Sunday, January 21, 2018
For the last few months, city officials have been working behind the scenes to create a registration system for people who rent out their homes through Airbnb. Now they’ve created the online database, and they’re about to launch a campaign to let all the home-sharing businesses know it’s time to register with the city and start paying taxes. The exact number of rental properties is unknown, although the estimate is somewhere between 250 and 500 properties. That's an estimated tax revenue of $100,000 to $200,000 a year.
"That’s their national business model, not to provide a list of who their hosts are,” said Kevin Greenlief, assistant director of finance and revenue. "We’re working with Airbnb and third party data analytic companies to help identify for us who’s actually in the city doing home sharing."
In the past few years, home sharing has become a hot new industry — a sort of startup rival for the traditional hotel industry. Airbnb has the lion’s share of the market, but it has competitors. They include Expedia, FlipKey, HomeAway, TripAdvisory and craigslist. The list of available homes in Alexandria includes George Washington’s Townhouse on Cameron Street, which can be rented for $180 a night. So far, Alexandria hotels haven’t seen much of a cut into their bottom line yet, although the industry is already adapting in anticipation of potential changes.
"The emergence of homestays will likely impact the share of overnight business occurring at hotels,” said Tom Kaiden, chief operating officer of Visit Alexandria, in an email response to questions. "The general trend is that our hotel supply is moving away from extended stay and budget and moving towards boutique and upper midscale.”
THE EMERGENCE of the home-sharing industry has seen a rising interest among neighborhood associations and city governments in Virginia. Homeowners have expressed concerns about strangers showing up and setting up camp unexpectedly. And local government leaders have expressed an interest in getting some of the money generated by the emerging industry, one that operates largely in the shadows. That led members of the General Assembly to pass a new law last year that allows local governments to create registration systems to force home-sharing businesses to share the wealth.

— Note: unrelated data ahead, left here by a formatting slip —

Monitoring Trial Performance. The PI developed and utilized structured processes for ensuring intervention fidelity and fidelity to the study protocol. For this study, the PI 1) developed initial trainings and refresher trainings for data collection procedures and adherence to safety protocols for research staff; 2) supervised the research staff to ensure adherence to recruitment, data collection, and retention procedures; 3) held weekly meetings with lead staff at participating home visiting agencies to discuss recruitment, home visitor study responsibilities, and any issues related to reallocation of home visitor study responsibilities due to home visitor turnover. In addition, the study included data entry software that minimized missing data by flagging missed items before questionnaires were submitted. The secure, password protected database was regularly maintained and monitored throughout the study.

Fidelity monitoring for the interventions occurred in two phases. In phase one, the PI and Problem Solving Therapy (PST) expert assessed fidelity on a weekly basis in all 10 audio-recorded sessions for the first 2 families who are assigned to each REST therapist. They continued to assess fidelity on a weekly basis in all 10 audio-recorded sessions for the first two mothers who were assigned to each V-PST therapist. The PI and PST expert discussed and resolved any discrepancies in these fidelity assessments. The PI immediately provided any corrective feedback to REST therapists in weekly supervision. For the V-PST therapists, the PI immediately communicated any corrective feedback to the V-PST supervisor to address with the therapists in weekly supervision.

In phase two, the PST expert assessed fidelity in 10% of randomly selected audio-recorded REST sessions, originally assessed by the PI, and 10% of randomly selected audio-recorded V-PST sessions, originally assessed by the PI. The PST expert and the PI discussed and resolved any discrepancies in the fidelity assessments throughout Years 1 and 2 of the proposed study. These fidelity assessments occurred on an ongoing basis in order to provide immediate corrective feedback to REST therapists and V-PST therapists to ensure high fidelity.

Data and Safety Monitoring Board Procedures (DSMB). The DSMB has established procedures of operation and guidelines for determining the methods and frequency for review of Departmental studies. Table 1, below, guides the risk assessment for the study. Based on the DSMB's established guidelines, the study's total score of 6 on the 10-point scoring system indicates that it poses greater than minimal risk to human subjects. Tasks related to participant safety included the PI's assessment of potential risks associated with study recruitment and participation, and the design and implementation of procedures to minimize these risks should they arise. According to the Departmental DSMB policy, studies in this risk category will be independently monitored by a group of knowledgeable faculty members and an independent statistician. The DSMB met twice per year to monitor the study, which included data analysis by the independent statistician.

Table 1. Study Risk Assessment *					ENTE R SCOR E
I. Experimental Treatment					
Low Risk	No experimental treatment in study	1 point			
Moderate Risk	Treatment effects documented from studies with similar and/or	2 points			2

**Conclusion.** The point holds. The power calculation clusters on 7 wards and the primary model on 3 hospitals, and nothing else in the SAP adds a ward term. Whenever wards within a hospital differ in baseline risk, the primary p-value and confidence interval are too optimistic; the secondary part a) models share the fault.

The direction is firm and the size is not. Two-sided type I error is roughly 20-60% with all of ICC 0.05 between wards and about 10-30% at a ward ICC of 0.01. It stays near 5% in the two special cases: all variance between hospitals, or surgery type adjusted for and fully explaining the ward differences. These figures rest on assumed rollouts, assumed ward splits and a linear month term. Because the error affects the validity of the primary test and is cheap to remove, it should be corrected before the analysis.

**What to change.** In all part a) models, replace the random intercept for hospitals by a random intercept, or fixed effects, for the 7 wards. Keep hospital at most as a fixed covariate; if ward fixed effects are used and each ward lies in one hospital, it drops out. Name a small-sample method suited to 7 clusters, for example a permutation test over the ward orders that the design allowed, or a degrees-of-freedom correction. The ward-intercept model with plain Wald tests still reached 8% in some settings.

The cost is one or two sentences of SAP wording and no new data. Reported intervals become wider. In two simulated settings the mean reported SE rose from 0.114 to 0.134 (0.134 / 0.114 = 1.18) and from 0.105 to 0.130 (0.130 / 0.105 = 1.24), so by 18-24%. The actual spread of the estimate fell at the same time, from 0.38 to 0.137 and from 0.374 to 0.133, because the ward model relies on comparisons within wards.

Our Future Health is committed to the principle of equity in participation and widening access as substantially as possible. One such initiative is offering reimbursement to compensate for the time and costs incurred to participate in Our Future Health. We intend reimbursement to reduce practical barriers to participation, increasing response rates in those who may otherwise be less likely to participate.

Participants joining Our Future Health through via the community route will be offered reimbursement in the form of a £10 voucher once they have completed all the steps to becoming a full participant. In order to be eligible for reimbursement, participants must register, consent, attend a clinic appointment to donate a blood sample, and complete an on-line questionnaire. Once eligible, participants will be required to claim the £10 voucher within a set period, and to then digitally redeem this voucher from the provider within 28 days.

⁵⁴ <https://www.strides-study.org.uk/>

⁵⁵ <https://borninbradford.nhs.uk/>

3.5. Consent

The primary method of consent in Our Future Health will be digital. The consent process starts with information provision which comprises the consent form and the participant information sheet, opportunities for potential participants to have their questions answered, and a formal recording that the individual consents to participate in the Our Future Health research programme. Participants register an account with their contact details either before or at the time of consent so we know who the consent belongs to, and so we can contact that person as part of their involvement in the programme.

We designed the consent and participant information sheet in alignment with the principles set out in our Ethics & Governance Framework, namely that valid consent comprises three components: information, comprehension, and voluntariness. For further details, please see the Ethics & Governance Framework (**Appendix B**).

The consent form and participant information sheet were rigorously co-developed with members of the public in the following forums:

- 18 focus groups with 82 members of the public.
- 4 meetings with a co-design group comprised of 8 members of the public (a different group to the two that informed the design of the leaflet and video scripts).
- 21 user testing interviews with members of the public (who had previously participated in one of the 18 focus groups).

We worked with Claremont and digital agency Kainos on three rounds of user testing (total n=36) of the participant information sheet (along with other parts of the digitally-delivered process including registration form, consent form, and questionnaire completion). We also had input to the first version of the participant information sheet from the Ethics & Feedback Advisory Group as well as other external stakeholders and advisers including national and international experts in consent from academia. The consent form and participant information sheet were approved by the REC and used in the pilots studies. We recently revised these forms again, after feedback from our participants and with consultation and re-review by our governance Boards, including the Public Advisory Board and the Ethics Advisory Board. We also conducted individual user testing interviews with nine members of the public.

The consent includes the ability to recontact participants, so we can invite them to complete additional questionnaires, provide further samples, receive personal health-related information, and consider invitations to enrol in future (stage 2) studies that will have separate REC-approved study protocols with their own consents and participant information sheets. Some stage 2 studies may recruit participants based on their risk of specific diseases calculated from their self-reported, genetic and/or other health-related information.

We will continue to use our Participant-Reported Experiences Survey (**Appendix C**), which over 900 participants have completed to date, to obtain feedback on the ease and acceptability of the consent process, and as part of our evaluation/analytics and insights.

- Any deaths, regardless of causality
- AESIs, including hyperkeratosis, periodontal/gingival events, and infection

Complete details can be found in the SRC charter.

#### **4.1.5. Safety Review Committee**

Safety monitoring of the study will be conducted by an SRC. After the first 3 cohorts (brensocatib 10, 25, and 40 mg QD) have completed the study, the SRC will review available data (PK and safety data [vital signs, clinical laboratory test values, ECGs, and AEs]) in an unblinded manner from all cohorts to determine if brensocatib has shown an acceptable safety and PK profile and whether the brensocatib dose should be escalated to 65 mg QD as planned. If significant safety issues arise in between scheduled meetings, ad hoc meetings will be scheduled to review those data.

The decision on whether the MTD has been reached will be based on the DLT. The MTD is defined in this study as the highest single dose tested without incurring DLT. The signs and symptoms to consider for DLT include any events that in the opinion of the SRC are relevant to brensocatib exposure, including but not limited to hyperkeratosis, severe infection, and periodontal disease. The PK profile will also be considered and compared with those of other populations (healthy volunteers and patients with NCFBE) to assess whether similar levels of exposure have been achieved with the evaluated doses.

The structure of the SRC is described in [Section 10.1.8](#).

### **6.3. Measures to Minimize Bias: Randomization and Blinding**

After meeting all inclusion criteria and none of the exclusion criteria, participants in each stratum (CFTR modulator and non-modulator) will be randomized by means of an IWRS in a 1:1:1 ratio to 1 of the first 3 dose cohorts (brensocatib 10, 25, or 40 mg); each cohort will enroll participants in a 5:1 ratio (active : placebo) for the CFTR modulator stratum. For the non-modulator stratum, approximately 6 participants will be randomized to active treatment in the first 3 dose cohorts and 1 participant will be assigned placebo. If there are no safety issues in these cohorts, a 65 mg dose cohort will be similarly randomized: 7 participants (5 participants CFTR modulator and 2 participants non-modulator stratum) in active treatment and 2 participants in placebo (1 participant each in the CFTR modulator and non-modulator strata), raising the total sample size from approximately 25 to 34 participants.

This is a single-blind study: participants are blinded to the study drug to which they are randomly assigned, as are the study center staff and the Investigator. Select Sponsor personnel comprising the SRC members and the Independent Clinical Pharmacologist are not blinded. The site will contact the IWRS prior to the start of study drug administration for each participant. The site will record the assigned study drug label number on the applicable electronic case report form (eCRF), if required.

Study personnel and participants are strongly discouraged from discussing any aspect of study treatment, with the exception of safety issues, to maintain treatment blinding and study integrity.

“Who’s getting money from the hotel industry can probably tell you who is doing the most on behalf of the hotel industry to make it more cumbersome for Airbnb to operate,” said Geoff Skelley at the University of Virginia Center for Politics. “For example, (Senate Majority Leader) Tommy Norment has gotten a lot of money from the hotel industry.”
Alexandria is one of the first local governments to create a registration system under the newly created authority, although leaders in neighboring Arlington took action before the bill was signed into law. Faced with a rapidly growing home sharing in Rosslyn and Crystal City, the Arlington County Board members created a permitting system in December 2016 for what they called “accessory short term homestay use” under its zoning ordinance.
“Our goal is to balance neighborhood interest and also making sure that people can use their homes and their properties in this way,” said Arlington County Board member Katie Crystal. “And then we had to amend our zoning ordinance amendments to participate and do short term sublets.”
ALEXANDRIA’S REGISTRY is technically online now, although city officials have not yet rolled out a public relations campaign letting home share businesses know it’s there. That's expected in the coming weeks. And fortunately for property owners who rent out their homes, they won’t have to deal with the headache of calculating the transient lodging tax of 8.5 percent plus $1 per room per night. All of that will be done by Airbnb for them.
"The law only pertains to the registry. It doesn't pertain to the collection of the tax," said Greenlief. "So we’re working with Airbnb to come up with a facilitated process where they actually help collect the tax and forward it to the city.”